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Writing in Response

by
Edition:
1st
ISBN13:

9780312403935

ISBN10:
0312403933
Format:
Paperback
Pub. Date:
12/23/2011
Publisher(s):
Bedford/St. Martin's

Questions About This Book?

What version or edition is this?
This is the 1st edition with a publication date of 12/23/2011.
What is included with this book?
  • The New copy of this book will include any supplemental materials advertised. Please check the title of the book to determine if it should include any CDs, lab manuals, study guides, etc.

Summary

Writing in Responseis a flexible, brief rhetoric that offers a unique focus on the critical practices of experienced readersanalysis and reflectionthe skills at the heart of academic writing. It helps students compose academic essays by showing how active reading and exploratory writing bring fresh ideas to light and how informal response is developed into polished, documented prose. Extensively class tested, Writing in Responseemphasizes the key techniques common to reading, thinking, and writing throughout the humanities and social sciences by teaching students the value of a social, incremental, and recursive writing process.

Author Biography

Matthew Parfitt (Ph.D., Boston College) is an Associate Professor of Rhetoric and Chair of the Division of Rhetoric at Boston University’s College of General Studies.  In 2002 he received the Peyton Richter Award for interdisciplinary teaching. He is coeditor of Conflicts and Crises in the Composition Classroom—And What Instructors Can Do About Them and Cultural Conversations: The Presence of the Past.

Table of Contents

Introduction: Writing in Response to Reading
 “What Does the Professor Want?” 
 The Values of the Academy 
 Academic Discourse 
 Why Do College Instructors Assign Writing? 
 Critical Thinking
 “Live the Questions”
 CHECKLIST FOR UNDERSTANDING ACADEMIC DISCOURSE

Part I, Responsive Reading
Chapter 1, Reading with a Purpose
 Making Sense 
 Academic Reading: “Reading with a Purpose” 
 Context 
 GUIDELINES FOR ANALYZING RHETORICAL CONTEXT
 Your Own Contexts
 GUIDELINES FOR ANALYZING THE PURPOSE OF READING
 GUIDELINES FOR ANALYZING YOUR MOTIVES FOR READING
 Identifying the Genre of a Text
 Clearing Space to Concentrate
 Some Sources of Difficulty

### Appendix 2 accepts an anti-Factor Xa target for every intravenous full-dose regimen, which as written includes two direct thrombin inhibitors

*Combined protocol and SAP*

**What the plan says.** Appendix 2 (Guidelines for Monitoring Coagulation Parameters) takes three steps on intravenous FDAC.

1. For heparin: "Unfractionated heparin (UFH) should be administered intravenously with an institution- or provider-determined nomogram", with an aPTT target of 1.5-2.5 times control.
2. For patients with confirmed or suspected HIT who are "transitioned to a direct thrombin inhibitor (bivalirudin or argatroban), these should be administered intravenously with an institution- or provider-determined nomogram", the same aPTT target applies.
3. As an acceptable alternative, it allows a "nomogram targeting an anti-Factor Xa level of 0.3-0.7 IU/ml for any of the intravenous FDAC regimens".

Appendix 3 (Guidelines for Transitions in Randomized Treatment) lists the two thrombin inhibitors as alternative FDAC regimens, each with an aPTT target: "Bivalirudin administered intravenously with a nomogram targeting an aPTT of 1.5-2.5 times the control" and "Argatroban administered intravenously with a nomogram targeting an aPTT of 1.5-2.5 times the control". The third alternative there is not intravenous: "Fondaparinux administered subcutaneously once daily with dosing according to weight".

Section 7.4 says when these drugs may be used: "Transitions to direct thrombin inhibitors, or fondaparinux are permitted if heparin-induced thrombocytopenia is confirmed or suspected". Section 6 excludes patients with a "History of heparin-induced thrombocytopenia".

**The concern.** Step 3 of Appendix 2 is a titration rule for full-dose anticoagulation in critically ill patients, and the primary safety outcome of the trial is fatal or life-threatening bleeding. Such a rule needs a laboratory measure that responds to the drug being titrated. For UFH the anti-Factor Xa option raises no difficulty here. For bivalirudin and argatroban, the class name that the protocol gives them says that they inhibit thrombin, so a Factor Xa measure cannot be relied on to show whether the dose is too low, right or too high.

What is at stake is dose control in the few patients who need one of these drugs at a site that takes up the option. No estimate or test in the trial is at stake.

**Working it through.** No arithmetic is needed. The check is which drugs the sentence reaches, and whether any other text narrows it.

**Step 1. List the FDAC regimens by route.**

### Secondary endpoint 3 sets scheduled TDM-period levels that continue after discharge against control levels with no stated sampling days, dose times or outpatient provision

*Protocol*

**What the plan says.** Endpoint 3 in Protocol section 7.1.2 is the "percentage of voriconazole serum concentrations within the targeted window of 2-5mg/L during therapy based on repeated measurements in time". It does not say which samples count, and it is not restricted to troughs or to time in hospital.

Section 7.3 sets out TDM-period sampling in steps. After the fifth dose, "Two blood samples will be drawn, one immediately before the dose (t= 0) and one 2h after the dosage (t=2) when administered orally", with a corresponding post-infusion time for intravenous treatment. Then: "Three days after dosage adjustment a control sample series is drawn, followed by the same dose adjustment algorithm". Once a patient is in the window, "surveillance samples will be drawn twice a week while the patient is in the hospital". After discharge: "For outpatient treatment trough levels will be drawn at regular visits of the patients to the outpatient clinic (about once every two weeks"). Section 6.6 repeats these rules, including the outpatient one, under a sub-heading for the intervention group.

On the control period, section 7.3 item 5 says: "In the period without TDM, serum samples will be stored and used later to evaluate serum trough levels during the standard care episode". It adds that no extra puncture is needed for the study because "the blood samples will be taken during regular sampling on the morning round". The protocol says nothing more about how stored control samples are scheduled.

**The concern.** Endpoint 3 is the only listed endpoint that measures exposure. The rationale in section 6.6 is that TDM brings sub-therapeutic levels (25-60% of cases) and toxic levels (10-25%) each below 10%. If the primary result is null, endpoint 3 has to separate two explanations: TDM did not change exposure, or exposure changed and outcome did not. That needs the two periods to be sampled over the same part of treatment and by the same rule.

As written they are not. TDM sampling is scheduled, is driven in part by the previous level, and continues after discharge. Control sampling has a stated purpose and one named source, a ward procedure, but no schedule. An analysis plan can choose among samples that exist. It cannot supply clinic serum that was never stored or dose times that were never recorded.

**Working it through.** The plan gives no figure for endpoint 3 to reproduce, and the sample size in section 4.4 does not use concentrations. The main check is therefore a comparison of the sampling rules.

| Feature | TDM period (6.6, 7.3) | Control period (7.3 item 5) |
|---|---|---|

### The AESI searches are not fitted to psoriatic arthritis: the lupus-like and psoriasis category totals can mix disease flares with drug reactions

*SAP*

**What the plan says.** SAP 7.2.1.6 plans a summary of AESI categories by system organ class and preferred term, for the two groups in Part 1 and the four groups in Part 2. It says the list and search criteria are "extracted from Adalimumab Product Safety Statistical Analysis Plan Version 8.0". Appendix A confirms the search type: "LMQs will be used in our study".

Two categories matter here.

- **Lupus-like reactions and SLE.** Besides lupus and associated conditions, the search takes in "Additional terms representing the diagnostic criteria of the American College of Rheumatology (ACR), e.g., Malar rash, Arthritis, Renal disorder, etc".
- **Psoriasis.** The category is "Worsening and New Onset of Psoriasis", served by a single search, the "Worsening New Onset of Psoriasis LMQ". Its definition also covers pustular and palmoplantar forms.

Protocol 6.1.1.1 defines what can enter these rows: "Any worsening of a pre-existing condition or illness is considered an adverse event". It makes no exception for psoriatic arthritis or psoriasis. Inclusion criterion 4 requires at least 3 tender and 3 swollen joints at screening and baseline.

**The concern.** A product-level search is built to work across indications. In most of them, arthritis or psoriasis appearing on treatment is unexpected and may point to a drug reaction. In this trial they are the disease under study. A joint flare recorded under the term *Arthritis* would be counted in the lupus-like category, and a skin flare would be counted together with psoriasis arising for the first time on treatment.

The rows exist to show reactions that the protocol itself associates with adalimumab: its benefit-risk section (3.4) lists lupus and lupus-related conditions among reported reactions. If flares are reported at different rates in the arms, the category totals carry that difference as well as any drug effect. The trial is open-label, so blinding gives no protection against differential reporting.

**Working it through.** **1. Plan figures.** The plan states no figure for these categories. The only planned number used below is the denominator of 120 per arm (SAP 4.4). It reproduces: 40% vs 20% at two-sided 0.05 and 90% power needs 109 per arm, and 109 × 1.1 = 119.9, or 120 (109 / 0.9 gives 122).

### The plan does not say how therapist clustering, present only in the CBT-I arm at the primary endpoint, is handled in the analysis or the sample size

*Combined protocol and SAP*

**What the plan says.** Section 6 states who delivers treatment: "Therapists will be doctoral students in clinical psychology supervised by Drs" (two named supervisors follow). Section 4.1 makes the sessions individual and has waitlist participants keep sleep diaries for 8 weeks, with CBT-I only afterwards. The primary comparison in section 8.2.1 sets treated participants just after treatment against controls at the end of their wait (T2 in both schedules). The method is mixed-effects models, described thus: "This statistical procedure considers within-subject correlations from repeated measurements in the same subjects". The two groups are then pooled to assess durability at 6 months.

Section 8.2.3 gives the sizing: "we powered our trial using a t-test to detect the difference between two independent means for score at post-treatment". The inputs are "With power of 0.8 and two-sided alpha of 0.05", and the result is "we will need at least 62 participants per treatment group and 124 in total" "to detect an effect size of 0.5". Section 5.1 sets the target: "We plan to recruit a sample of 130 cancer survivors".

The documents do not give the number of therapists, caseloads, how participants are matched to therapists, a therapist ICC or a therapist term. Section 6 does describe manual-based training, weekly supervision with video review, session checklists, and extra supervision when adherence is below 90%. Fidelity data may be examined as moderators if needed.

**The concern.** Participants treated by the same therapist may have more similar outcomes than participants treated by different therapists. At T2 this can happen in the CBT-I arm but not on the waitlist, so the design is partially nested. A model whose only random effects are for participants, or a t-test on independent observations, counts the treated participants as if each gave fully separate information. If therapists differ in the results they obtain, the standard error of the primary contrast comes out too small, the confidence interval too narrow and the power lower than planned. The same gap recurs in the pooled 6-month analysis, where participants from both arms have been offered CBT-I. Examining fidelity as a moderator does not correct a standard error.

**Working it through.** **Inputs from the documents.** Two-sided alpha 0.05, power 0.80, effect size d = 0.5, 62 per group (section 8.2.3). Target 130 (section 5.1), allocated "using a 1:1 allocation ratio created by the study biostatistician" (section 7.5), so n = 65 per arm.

Identifying Arguments 
  Ad Council, Start Talking Before They Start Drinking [advertisement]
  Thomas Ball, The Freedmen’s Memorial [photograph]
 Reading Critically 
 The Principle of Charity 
 CHECKLIST FOR READING WITH A PURPOSE

Chapter 2, Active Reading
 Reading through the Text for the First Time  
  Martin Luther, Colloquia Mensalia (Annotations by Samuel Taylor Coleridge)
  Student Sample Annotated Paragraph, First Reading
  Student Sample Annotated Paragraph, Second Reading
 Reading Journal: Thoughts, Claims, and Questions
 Re-reading
 A Basic Dialectical Notebook 
 Reading Journal: Further Thoughts
  Mariana Gonzalez’s Second Entry in Her Reading Journal
 CHECKLIST FOR ACTIVE READING

Chapter 3, Further Strategies for Active Reading
 Variations on the Dialectical Notebook
 Taking Double or Triple Entry Notes on a Computer
 Adapting the Dialectical Notebook Method to Suit Your Own Needs and Style
 Analyzing the Argument
  Lewis Thomas, To Err is Human 
 Mapping the Text
 What It Says/What It Does
 Constructing a Radial Map of the Text
 Evaluating the Argument
 Reading With and Against the Grain
 Believing and Doubting
 Representing Another’s Idea’s Fairly and Accurately
 Writing a Letter to the Author
 Talking Out Your Ideas
 CHECKLIST OF FURTHER STRATEGIES FOR ACTIVE READING 

Part II, Composing and Revising
Chapter 4, Writing to Discover and Develop Ideas

 The Value of Exploratory Writing 
 CHECKLIST FOR EXPLORATORY WRITING
  René Magritte, The Liberator [painting]
 The Benefits of Writing Daily 
 Making Meanings   
 You Can Always Write More
 Focused Exploratory Writing   
 CHECKLIST FOR FOCUSED EXPLORATORY WRITING

Chapter 5, Developing an Argument
 Argument as Structure
 The Components of Argument: Motive, Claim, and Support
 The Modes of Persuasion: Ethos, Pathos, and Logos
 Types of Reasoning
 Deduction